Throwback Thursday: A night out in Manhattan…in 1959!

fifth avenue 1959 or 60

This series–celebrating the coming weekend by showing you what it’s like to spend a weekend night out in Manhattan at various times in the past–is kinda-sorta nearing its end, but we still have a few more evenings out. Tonight we return to the 1950s, one of those decades where things were quite different at its beginning than at its end (we were last there in October 1951). For the record, our other jaunts out on the town were in November 1938, March 1977, August 1922, September 1985, April 1943, May 1967, December 1916, June 1997, July 1905 and February 1930. I haven’t been terribly thrilled with what we found the last two times, but the 1950s are pretty happening, so I’m confident tonight. As with all articles in this series, everything is accurate down to the exact day, such as show times, prices, addresses etc.

It’s Friday, January 16, 1959. The weather today will be mostly clear and chilly, with clouds moving off in the evening, no rain. The high today is 49 degrees, low 28 overnight. The news is dominated by two C’s: civil rights, and Cuba. Yesterday a state circuit court judge in Alabama by the name of George Wallace, who is passionately in favor of segregation and racism, was cited for contempt for refusing the Federal Civil Rights Commission access to voter registration records in his state. What is he afraid they’ll find–that maybe African-Americans are disenfranchised in great numbers? Meanwhile, in Cuba, the revolution of Dr. Fidel Castro (yes, he’s a doctor) against the U.S.-backed regime of Batista is only three weeks old. In a speech yesterday Castro said he wants good relations with the U.S., but he was also quoted as saying, “If Americans don’t like what’s happening in Cuba, they can land the Marines and then there will be 200,000 gringos dead.” Something tells me we’re going to have a problem with this guy.

But at least there’s no embargo on Cuba! In fact you can get Cuban cigars, “Havana Palmas,” for $5.75 per box at John Surrey Ltd., a tobacconist shop at 1152 Sixth Avenue.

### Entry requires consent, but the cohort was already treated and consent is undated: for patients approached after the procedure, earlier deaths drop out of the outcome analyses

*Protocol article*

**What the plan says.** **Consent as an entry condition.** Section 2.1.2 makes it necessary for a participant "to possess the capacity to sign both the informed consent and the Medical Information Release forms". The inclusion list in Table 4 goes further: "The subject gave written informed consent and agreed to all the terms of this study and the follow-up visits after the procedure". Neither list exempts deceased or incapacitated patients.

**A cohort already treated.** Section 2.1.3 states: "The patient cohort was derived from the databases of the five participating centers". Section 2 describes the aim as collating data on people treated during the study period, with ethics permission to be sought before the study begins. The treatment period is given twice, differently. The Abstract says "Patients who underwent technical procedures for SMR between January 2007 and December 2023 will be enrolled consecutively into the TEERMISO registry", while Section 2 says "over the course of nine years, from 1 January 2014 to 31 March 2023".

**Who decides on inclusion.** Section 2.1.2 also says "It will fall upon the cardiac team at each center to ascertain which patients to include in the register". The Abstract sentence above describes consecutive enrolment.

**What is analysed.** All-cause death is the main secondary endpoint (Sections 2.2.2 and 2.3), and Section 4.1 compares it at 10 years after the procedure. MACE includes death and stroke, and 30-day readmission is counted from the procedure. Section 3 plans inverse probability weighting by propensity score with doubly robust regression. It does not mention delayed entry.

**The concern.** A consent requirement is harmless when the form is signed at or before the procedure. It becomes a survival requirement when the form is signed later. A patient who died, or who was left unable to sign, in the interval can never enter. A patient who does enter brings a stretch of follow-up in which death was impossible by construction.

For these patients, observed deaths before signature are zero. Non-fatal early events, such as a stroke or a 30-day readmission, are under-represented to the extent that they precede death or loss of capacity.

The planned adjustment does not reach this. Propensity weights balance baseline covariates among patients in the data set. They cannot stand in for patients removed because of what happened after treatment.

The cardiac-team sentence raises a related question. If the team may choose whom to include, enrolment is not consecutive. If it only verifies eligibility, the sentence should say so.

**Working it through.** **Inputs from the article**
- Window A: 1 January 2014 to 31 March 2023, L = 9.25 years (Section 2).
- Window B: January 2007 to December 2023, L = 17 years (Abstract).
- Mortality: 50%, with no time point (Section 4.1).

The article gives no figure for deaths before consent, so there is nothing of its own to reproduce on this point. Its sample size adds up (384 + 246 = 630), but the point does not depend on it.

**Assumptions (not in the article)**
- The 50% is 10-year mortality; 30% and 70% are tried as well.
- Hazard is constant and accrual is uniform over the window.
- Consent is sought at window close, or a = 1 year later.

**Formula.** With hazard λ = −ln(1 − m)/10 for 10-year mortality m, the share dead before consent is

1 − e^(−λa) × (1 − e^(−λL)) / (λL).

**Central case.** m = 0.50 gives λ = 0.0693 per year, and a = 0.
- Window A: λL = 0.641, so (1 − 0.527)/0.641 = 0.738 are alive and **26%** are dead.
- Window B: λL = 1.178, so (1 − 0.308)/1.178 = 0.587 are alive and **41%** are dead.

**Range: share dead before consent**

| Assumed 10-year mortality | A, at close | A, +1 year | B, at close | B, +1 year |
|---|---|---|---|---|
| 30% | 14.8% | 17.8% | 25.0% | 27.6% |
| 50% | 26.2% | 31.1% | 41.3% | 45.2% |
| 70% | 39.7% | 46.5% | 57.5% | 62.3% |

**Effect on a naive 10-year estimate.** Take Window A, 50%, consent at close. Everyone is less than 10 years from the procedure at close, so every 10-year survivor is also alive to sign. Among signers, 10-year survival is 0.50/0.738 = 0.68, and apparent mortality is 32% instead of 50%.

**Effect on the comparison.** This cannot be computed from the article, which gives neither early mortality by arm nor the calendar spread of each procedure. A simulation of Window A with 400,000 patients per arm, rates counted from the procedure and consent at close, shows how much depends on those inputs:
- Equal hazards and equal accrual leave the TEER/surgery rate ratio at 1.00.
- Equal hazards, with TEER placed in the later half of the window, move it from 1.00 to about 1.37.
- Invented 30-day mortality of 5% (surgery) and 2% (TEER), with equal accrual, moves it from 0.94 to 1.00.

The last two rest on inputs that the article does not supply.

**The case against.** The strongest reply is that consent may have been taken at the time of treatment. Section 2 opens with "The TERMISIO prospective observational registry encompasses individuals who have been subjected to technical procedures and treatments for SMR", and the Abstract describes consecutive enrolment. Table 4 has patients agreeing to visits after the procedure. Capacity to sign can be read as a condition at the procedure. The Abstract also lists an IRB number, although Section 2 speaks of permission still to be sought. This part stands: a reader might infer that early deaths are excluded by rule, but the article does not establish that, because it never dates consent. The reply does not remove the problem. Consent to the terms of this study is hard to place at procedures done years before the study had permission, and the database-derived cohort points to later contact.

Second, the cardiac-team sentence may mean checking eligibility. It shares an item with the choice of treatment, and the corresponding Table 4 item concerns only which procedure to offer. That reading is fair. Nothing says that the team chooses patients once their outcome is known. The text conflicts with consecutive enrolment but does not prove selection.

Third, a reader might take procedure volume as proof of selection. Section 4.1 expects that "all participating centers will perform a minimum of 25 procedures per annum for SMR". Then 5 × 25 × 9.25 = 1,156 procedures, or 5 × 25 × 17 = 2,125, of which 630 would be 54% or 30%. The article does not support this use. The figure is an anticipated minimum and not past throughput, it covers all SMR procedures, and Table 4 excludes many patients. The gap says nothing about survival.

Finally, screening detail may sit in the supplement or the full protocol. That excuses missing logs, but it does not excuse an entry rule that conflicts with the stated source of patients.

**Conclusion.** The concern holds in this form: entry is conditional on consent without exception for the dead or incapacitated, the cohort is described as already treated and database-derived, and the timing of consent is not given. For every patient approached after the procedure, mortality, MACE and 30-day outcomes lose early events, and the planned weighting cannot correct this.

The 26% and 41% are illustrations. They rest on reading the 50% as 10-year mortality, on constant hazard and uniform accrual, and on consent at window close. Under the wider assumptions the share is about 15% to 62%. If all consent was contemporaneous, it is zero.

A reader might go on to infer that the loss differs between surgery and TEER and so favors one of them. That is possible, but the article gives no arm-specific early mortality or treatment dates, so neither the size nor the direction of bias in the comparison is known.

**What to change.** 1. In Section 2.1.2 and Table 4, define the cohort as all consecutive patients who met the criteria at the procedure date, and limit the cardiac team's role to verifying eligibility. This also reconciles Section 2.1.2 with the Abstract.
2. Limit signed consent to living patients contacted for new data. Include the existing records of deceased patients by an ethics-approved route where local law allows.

1394 Third Avenue NYC

The location of Luke’s, 1394 Third Avenue, was in 1959 a seafood restaurant called the Fin ‘N Claw. I bet they gave away commemorative lobster bibs.

So what shall we do tonight? The big event in town tonight is–are you sitting down?–a boat show. Yes, the famed Motor Boat Show opens tonight at 6PM at New York Coliseum. Admission is $1.50 (75 cents for kids). The Times was raving about it with a special section of no less than six pages of boat ads and articles, calling it the “famous midwinter fixture that makes January bearable.” Well, that and a bottle of Johnnie Walker Red Label Scotch, which can be had for $6.50 a fifth. Evidently everybody’s going to the boat show. Color me decidedly un-enthused.

If we’re talking about dinner, though, I can dip a toe in the water–seafood, that is. A famous place called The Lobster serves its namesake dish and a lot of other fresh seafood daily. It’s at 145 West 45th Street. It’s been open since 1919, so why didn’t we go there last week? Or, we could go to the Fin ‘N Claw. Yes, that is really its name. It’s at 1394 Third Avenue, basically at 79th Street. Seafood and cocktails can be had, dinner starting from $2.25. If you’re in the mood for French food, we could try Chateaubriand, 131 East 54th Street. Full bar and wine cellar–dinners start at $5. There is also the Rosemarie de Paris, 697 Fifth Avenue, which has a piano bar lounge. Their ad touts “unusual decor.” I’m quite curious exactly what that means. If French isn’t your style, El Chico is a famous Spanish restaurant. They have a dance floor and live entertainment as well as $4-$5 dinners. That’s at 30 Grove Street, which is in the West Village.

South Seas Adventure was a film made specifically to show off the possibilities of the widescreen film format Cinerama, which required special theaters to show it. It was very popular in 1959.